Keywords: foreign R&D; multinational enterprises (MNEs); direct and indirect support; knowledge flows; innovation; Europe
    JEL: N0
    Date: 2016–09–20
  8. By: Ascensión Barajas (Unit of Impact Assessment, CDTI, Centro para el Desarrollo Tecnológico Industrial. Universidad Autónoma de Madrid); Elena Huergo (GRIPICO (Group for Research in Productivity, Innovation and Competition). Department of Economic Analysis, Universidad Complutense de Madrid.); Lourdes Moreno Marín (GRIPICO (Group for Research in Productivity, Innovation and Competition). Department of Economic Analysis, Universidad Complutense de Madrid.)
    Abstract: The objective of the present study is to compare the effect of public support of business R&D on technological inputs and outputs before and during the recent economic crisis. To do so, we use information provided by the Centre for the Development for Industrial Technology (CDTI), which is the main public agency in Spain that grants financial aid of its own to companies for the execution of R&D projects. Specifically, we consider firms supported through CDTI programmes for periods the 2002-2005 and 2010-2012. Impact assessment is conducted using "matching" techniques. Our preliminary results suggest that, during the crisis, public support continued to have positive effects on the resources devoted to R&D activities, and also increased the technological outputs obtained from these resources.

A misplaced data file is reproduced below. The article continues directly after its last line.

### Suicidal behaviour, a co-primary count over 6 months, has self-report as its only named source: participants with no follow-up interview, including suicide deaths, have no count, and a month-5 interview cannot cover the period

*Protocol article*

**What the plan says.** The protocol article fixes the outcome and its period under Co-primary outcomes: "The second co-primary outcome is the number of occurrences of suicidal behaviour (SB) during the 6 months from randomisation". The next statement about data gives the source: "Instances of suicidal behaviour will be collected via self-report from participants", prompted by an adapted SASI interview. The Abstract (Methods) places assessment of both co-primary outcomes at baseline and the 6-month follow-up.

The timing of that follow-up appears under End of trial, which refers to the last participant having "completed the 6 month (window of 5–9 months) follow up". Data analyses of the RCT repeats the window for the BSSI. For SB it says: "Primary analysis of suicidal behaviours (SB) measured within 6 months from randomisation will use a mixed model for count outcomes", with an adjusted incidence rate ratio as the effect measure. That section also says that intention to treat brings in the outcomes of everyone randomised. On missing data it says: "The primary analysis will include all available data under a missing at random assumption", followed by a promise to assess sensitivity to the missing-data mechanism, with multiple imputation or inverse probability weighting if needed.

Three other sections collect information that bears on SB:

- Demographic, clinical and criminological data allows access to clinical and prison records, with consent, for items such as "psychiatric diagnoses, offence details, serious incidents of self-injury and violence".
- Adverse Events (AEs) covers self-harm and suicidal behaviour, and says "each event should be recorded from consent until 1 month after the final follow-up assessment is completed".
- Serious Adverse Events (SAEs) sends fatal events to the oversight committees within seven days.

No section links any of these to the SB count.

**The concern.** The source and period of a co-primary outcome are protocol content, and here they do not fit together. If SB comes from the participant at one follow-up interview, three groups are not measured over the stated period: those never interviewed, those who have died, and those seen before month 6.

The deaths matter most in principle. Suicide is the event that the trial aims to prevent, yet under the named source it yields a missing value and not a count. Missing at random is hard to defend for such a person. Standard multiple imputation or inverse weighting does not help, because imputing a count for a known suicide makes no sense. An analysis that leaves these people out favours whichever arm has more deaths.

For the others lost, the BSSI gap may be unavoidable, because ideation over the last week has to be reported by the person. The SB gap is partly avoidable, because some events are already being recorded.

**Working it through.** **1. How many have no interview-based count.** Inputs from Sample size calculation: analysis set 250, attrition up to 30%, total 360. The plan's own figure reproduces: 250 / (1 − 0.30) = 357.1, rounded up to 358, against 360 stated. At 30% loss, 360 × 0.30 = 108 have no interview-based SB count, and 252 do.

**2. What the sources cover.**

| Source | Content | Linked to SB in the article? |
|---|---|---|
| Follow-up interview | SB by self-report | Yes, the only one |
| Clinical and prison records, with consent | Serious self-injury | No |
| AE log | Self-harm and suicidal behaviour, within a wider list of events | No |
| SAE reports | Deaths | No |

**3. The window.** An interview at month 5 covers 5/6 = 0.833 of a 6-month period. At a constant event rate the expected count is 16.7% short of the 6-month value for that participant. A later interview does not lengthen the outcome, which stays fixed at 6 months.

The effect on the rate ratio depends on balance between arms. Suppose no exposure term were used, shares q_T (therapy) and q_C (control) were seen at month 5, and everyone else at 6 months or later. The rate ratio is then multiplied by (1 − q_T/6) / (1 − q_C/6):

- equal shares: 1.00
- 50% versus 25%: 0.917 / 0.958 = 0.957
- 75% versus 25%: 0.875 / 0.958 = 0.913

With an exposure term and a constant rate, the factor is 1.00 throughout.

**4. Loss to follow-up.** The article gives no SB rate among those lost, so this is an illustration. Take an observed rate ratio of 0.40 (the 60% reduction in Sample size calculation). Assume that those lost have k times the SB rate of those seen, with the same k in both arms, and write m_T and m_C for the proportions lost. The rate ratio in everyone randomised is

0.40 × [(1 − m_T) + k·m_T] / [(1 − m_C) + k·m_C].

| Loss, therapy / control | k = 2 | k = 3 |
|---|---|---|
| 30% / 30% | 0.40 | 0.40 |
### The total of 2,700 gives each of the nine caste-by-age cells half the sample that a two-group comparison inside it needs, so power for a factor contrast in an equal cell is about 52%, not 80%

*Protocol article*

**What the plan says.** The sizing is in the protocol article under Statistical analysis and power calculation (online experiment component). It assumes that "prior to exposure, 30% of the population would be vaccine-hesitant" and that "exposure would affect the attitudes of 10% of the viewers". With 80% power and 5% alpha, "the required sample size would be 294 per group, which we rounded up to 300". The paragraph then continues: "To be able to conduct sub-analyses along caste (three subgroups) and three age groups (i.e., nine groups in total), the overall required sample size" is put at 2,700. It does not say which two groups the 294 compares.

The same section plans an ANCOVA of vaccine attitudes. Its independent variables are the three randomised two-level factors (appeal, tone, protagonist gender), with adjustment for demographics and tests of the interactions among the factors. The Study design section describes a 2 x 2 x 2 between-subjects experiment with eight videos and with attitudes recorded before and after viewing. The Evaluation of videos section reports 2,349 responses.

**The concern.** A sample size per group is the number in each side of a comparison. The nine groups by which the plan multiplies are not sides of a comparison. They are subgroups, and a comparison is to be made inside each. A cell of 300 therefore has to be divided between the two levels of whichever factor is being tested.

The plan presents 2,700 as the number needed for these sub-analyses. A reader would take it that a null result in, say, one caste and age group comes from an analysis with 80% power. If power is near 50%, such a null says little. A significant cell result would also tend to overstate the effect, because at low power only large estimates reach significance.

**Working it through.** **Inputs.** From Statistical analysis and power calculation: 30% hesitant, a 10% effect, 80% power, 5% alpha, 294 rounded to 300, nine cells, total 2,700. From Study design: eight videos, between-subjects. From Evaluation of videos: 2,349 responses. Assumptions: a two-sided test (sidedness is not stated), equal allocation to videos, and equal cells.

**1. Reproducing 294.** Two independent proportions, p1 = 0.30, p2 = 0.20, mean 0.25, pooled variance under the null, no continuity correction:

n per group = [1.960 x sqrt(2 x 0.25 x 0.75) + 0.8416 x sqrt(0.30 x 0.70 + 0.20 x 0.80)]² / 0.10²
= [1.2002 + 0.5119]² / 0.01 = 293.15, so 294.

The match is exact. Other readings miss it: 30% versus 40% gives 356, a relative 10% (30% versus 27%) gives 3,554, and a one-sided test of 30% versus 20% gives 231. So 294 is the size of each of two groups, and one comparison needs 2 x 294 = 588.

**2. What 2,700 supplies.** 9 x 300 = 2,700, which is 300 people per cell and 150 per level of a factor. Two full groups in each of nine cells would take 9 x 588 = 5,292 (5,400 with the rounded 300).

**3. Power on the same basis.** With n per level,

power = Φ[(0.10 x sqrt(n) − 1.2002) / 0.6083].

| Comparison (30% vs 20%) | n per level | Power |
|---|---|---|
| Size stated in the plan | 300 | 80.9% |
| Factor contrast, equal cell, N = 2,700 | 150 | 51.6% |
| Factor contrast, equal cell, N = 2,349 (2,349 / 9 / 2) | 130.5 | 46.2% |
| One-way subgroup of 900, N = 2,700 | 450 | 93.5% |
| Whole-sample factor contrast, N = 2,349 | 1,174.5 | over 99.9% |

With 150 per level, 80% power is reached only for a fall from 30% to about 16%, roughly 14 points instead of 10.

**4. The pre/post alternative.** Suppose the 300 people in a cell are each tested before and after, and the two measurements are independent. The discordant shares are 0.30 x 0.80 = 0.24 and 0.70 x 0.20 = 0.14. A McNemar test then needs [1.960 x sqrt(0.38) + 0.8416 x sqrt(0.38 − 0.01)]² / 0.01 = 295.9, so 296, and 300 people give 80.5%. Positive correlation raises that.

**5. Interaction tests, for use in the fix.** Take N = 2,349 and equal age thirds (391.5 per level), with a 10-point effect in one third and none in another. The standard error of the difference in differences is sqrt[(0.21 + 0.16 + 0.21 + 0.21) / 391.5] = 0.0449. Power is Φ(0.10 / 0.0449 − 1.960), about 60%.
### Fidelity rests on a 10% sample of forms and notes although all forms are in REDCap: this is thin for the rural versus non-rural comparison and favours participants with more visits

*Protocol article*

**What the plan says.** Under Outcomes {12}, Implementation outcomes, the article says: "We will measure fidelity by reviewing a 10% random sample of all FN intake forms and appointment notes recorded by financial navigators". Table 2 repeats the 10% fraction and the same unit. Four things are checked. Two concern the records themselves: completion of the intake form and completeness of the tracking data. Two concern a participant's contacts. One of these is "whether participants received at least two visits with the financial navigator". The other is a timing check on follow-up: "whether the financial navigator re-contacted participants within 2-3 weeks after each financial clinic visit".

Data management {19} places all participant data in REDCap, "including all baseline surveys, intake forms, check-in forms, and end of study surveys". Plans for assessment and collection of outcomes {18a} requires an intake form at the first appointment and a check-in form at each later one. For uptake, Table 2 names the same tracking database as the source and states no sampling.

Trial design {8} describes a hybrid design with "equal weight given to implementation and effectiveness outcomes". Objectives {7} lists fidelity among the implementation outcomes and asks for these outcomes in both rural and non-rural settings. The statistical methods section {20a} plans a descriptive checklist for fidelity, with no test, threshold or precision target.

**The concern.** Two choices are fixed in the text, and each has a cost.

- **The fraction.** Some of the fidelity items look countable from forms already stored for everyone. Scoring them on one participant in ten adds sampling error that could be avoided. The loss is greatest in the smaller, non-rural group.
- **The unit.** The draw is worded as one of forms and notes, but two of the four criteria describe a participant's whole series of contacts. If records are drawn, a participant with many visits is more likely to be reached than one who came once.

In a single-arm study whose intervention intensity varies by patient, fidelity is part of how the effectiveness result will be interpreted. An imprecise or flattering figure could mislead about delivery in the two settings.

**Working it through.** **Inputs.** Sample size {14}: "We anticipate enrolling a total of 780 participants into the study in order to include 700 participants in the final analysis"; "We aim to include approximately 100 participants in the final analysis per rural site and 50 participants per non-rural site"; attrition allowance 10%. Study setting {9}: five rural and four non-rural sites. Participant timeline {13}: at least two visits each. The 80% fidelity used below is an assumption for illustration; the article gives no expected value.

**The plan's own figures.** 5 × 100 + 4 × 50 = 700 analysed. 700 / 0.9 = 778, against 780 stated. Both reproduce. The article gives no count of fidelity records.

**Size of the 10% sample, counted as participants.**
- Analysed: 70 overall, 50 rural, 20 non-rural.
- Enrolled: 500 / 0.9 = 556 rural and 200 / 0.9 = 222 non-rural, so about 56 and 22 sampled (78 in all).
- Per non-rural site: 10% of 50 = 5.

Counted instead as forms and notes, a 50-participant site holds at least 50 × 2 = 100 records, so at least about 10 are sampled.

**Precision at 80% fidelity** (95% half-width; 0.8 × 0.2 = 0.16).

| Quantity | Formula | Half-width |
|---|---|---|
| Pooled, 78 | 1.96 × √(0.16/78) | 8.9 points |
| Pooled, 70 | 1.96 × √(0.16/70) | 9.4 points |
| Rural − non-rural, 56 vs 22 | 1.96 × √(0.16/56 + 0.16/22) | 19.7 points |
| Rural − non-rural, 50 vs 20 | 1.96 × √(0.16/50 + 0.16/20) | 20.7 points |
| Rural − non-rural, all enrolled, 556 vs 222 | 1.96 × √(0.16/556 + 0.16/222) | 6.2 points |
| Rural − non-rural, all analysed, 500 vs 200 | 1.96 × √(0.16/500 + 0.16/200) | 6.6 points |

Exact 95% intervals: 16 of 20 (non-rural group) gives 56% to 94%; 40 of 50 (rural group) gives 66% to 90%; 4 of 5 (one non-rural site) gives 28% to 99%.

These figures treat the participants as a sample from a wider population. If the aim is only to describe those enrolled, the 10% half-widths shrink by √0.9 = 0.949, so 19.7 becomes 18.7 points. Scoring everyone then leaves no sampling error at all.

Keywords: Impact assessment, Economic crisis, Public aid, Business R&D.
    JEL: H81 L2 O3
    Date: 2017
  9. By: Klimczuk-Kochańska, Magdalena
    Abstract: The purpose of this paper is to identify a gap in knowledge and understanding of the need to motivate employees for creative and pro-innovation activities in the organization. Another aim is to provide an overview of innovation in one of the low-tech industries - in the food industry. The concept of innovation and creativity is presented. The characteristics of the concept of creativity have been briefly described. Then examples of ways how food companies are dealing with current trends in the area of innovation in the world are briefly described. Among these trends, the focus on radical innovations has been highlighted, more tightly aligned firm innovation and business strategies, better insight into customers' needs and increased collaboration with other entities. Analyses based on the desk research technique were performed with the inclusion of literature regarding the examples of implementation of innovations in the food sector companies. The conducted analyses allowed us to confirm that exemplary food companies are actively engaged in improving their competitive position, by introducing creative solutions in their products or by new ways of organizing different processes. It has been shown that creativity should be used as the primary source of innovation in the food industry.
    Keywords: creativity, innovations, low-tech sectors, crowdfunding, sharing economy, open innovation
    JEL: M13 O32 Q18
    Date: 2017
  10. By: Wilfried A. Kouamé; Sampawende J Tapsoba